One of the things I've been doing while home on leave is cataloging my gun collection. One of the older pieces I have is this this Colt New Army & Navy Revolver. These have a rich, although not particularly successful history.
This revolver had a counter-clockwise rotating cylinder, opened for loading and ejection by pulling back on the release mounted on the left side of the frame behind the recoil shield. Rounds or empties were extracted by pushing the ejector rod to activate a star extractor. Reloading was accomplished by the method common to most modern revolvers. Sights, as seen above, were a basic rounded front blade and notched topstrap. Sources I've read note thant the finish on all military revolvers was blue, with civilian guns having a nickeled finish as an option.
The revolver became known as the New Army and Navy after acceptance by the Army in 1892. User feedback resulted in a series of improvements over the years. Although apparently revolvers intended for the civilian market retained the name through the refinements, the military continually updated the designations resulting in the Models 1892, 1894, 1895, 1896, 1901, 1903, and the Model 1905 Marine Corps revolver.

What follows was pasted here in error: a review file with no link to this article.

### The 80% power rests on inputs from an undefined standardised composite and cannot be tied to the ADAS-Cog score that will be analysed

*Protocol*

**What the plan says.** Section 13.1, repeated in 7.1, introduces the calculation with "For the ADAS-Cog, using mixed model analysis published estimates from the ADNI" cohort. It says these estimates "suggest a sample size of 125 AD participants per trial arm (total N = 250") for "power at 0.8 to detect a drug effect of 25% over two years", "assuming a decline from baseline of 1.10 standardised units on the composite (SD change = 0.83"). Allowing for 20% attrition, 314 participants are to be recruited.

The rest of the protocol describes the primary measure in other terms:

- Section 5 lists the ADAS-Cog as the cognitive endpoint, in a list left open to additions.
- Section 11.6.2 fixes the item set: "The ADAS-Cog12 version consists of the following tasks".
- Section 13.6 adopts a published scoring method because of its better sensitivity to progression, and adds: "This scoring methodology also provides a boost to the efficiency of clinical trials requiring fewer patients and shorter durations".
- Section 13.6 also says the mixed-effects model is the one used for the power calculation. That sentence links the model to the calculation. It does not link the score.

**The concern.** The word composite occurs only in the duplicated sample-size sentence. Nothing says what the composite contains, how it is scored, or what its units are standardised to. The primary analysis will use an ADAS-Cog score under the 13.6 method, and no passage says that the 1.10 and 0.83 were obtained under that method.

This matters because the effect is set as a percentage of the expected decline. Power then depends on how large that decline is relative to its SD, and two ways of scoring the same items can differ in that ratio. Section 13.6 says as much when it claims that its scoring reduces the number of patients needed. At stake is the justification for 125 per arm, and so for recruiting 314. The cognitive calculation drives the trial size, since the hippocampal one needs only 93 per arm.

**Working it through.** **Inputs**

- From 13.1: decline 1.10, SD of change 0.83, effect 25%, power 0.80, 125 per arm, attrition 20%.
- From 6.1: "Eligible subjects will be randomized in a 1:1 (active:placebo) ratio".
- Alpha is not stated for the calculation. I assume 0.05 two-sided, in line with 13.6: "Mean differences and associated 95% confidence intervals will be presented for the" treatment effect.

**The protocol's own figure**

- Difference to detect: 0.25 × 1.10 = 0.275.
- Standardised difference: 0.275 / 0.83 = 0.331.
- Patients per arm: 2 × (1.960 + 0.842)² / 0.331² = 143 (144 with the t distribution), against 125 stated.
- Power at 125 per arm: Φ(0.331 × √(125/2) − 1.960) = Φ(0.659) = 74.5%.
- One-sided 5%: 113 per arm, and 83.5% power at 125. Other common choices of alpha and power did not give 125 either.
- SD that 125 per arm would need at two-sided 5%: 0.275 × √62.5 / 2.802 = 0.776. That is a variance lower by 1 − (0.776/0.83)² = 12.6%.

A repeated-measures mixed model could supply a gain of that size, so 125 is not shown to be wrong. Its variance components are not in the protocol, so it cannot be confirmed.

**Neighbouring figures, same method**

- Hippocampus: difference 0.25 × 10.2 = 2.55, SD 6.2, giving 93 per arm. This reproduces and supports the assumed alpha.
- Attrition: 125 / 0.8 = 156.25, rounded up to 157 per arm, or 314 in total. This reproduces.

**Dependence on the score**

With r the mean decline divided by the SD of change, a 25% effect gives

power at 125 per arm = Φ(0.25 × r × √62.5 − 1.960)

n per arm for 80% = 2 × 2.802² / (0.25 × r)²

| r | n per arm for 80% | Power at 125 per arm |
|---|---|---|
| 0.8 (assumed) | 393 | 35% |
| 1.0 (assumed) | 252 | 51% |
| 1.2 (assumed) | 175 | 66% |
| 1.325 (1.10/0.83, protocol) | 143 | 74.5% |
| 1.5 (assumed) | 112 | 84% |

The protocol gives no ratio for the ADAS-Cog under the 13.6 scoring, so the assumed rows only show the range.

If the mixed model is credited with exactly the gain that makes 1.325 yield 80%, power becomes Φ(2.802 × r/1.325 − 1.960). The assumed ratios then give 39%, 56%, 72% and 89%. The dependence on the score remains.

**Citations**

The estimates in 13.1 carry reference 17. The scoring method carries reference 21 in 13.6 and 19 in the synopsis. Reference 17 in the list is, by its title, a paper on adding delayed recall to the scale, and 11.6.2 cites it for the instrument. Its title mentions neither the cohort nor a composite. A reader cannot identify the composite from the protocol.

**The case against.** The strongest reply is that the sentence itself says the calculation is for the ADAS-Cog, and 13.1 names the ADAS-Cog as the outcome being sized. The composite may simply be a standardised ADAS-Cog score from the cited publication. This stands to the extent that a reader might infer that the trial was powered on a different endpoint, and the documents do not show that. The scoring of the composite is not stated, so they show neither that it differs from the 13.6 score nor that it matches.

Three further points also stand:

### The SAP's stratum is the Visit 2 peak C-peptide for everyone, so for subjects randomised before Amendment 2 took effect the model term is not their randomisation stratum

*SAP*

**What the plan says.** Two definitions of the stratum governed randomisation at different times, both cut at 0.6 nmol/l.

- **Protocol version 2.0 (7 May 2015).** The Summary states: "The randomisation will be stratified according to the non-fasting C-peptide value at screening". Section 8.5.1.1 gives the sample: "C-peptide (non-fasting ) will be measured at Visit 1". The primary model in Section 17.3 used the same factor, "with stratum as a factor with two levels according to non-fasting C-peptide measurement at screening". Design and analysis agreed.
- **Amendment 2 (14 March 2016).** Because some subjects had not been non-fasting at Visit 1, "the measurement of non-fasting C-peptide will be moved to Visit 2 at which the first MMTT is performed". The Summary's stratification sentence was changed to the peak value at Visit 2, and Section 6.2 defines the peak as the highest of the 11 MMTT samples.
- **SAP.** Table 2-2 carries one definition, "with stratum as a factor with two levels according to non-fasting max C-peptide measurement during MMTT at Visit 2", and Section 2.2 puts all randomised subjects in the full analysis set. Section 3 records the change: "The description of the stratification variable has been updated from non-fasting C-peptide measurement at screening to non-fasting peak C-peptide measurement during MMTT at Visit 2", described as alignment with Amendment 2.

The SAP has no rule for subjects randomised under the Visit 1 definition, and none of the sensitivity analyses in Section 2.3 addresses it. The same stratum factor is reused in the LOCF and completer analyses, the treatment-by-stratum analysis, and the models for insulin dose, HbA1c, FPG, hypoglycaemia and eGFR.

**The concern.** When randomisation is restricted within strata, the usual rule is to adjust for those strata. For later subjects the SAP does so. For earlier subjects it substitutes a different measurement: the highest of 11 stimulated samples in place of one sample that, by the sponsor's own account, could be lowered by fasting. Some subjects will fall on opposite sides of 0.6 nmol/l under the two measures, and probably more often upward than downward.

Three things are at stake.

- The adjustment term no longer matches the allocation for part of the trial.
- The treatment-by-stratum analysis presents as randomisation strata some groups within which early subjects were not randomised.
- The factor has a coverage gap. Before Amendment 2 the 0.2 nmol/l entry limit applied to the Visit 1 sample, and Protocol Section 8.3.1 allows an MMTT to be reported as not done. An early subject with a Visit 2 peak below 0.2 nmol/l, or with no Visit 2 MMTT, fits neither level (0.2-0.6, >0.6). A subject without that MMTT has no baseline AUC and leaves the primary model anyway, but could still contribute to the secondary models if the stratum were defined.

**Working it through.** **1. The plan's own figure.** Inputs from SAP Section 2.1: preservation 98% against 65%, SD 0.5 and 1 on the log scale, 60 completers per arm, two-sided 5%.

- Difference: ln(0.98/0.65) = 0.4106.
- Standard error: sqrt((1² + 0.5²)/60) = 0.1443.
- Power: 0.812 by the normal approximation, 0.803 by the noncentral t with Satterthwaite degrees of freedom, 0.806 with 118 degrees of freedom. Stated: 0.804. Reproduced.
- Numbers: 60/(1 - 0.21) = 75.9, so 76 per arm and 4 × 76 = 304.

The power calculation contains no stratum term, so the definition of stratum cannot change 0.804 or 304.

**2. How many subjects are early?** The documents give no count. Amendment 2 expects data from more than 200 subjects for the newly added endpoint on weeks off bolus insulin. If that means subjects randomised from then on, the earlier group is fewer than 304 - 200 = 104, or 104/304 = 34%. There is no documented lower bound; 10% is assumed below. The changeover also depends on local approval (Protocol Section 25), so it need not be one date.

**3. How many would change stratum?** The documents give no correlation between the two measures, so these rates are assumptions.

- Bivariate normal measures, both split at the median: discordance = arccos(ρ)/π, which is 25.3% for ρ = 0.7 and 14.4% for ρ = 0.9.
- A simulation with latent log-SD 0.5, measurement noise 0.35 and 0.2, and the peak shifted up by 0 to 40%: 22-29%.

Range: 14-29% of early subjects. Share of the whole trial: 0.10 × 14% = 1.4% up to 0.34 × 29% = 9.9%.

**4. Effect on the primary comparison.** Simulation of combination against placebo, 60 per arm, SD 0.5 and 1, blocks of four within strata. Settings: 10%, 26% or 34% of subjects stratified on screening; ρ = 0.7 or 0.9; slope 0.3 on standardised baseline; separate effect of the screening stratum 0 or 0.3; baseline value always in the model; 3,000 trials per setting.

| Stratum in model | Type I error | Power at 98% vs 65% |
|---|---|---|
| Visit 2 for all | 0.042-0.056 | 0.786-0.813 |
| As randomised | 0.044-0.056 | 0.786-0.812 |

In the case of my pistol, it's evident that the cylinder was blued. I strongly suspect someone decided spend several hours with a polishing wheel on the rest of the revolver, rather than being a nickel finish. If so, the value on this gun is severely diminished, as well as the very worn condition of the cylinder. This leads me to consider possible re-bluing this gun. I normally stay away from refinishing guns, as I tend to look at things from a collecting point of view, rather than a utility or attractiveness perspective. But in this case, if the value is truly minimal, this piece may be best refinished, and placed in a shadow box on the wall. To me, it essentially comes down to what would be the most correct finish; if it's been "unofficially" altered by a someone with a power tool fetish, why not take it back to facsimile of it's original appearance. If it's simply had the cylinder swapped out at some point, it'll probably go up on the wall as is.